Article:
With a Tribal history going back to the 1800s, one that includes numerous rolls and records and families who can trace their lineage to before the invention of the telephone, it is strange to think that one roll should be elevated above them all. But in 1999, worried about “roll jumpers” and with the start of cash distributions known as per capita, Tribal members voted to make it this way, to have a privileged class. In doing so, many Tribal families were forced into the “split family” situation where one child is enrolled and the other is not, despite having the same parents.
As expected, privilege is not readily shared. If you read through the letters urging you to vote “no,” look at the roll numbers of the authors. Many are three-digit roll numbers, meaning they are on the Restoration Roll, including several of my fellow Tribal Council members. They belong to that privileged class, and do not intend to share that privilege. From a Darwinian standpoint, it makes sense. Their families are set. But they use the red herring approach of distracting you with false notions like how this will create “new” split families or how bundling is evil, despite having tried to put forth a “bundled” amendment last year.
Last summer's bundled and blind “Parent on the Roll” amendment, the one where no data of impacts was needed or even wanted, would have expanded that privileged class and deliberately ignored the plights of other families. Which is why I found it unconscionable to proceed without helping these other families who we have known for nearly two decades now have legitimate ancestral ties, but who, again, failed to get their names or names of ancestors on that one roll.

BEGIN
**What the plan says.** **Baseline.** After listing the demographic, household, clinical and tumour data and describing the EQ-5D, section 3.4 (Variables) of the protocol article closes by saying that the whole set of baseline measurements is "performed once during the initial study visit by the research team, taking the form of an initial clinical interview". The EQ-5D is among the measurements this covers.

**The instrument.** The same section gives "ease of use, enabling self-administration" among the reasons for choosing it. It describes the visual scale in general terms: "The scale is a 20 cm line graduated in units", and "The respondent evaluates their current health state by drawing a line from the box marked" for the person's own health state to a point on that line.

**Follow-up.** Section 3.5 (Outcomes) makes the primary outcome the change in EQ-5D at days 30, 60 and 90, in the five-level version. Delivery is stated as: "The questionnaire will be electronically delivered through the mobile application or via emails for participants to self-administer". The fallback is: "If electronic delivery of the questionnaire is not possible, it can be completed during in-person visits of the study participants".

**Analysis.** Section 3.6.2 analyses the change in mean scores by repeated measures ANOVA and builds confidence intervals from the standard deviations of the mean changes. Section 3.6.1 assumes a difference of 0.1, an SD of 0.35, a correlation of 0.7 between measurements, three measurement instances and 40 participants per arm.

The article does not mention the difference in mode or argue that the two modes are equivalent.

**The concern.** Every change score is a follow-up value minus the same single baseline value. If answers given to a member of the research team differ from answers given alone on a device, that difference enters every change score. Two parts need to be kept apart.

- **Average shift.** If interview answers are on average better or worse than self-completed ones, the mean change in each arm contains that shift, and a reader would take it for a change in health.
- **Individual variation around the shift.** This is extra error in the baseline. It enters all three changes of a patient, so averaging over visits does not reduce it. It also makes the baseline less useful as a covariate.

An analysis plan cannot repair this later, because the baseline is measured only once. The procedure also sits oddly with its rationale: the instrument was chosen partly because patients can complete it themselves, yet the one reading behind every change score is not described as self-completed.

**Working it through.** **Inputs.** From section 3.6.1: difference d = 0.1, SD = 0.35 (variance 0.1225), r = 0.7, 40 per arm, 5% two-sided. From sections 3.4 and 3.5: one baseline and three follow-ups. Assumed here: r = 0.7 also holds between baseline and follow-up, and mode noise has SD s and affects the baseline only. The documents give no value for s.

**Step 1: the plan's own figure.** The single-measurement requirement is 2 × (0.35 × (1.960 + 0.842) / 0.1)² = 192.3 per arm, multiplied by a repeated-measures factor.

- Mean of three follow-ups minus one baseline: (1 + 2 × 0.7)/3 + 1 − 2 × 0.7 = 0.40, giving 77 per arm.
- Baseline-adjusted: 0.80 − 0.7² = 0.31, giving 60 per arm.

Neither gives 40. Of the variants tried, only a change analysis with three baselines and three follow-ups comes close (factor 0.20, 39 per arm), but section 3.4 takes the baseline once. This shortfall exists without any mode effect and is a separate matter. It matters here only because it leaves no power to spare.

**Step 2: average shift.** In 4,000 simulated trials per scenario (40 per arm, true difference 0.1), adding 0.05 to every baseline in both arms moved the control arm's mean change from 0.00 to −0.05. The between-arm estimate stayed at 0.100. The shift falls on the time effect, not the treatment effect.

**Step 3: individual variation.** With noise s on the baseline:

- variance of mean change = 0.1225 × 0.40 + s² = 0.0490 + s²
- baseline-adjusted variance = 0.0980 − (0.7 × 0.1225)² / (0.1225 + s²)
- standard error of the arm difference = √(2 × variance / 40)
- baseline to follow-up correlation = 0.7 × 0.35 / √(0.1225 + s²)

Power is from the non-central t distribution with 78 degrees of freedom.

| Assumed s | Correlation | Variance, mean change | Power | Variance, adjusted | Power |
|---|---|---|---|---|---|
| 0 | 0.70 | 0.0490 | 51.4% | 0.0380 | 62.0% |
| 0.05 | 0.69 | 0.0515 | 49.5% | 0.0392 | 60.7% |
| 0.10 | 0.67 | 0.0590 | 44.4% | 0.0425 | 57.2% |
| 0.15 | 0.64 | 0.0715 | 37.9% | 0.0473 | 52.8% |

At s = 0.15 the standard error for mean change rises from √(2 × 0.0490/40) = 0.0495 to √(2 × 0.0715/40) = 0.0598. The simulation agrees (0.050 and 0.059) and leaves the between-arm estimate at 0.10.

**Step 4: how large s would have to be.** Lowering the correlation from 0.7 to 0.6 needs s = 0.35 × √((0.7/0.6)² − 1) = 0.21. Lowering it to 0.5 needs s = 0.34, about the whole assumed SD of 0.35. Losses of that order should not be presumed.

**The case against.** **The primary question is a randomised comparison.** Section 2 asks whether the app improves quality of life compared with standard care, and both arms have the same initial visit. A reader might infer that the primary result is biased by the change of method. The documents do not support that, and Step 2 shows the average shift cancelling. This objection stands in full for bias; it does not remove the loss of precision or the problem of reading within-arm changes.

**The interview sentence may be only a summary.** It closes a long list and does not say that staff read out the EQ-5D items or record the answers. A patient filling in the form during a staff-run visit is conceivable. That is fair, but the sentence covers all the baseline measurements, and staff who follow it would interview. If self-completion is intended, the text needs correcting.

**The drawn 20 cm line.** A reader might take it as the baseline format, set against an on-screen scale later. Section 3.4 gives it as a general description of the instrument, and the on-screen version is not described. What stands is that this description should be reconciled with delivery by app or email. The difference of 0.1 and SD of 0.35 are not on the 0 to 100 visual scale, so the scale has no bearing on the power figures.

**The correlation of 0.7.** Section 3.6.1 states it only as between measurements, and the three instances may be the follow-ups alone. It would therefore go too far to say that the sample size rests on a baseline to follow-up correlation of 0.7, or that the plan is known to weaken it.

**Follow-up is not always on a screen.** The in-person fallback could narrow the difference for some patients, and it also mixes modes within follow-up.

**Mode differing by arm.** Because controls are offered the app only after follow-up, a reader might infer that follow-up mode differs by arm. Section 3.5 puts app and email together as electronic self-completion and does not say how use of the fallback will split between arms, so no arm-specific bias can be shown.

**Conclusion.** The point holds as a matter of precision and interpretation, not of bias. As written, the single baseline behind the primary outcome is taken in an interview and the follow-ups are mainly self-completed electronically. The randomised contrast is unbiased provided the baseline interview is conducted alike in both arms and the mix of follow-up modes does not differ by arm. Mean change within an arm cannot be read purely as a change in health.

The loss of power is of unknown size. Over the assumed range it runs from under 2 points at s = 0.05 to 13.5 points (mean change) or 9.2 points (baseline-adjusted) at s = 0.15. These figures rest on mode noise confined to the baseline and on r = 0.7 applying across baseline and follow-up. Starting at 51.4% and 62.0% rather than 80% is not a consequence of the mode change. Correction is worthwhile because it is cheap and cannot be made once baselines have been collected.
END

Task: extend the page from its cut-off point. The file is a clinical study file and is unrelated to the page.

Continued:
For these reasons, please vote “yes,” and put the 1999 amendment behind us.
Regarding the other amendment Initiative & Referendum, I can think of no reason not to vote “yes.” Seriously. Some statements made about the amendment are woefully inaccurate, such as that it will make amending the Constitution easier or that Tribal Council members can have their way with unlimited power. The whole point of referendum is to allow Tribal members to undo a council decision. If I was “power hungry” as a Tribal Council member, why on earth would I make it easier for the general membership to undo one of my decisions? I think partisan politics is guiding many “no” votes. Our political arena has become like Republicans and Democrats. Some don't like the council who made the proposal, so vote “no.”
Please vote “yes” if you, as a Tribal member and General Council member, want more authority in Grand Ronde’s governance. If you are comfortable letting Tribal Council run everything, then vote “no.” It's that simple.
Thank you for taking the time to read this.
Dear Smoke Signals:
This is my last opportunity to reach many of you on this historic choice. Not since my college days have I had to dwell on a subject for so long. After contemplating for another month, I felt the urge to again ask you to vote “yes” on the upcoming constitutional election. Both of them.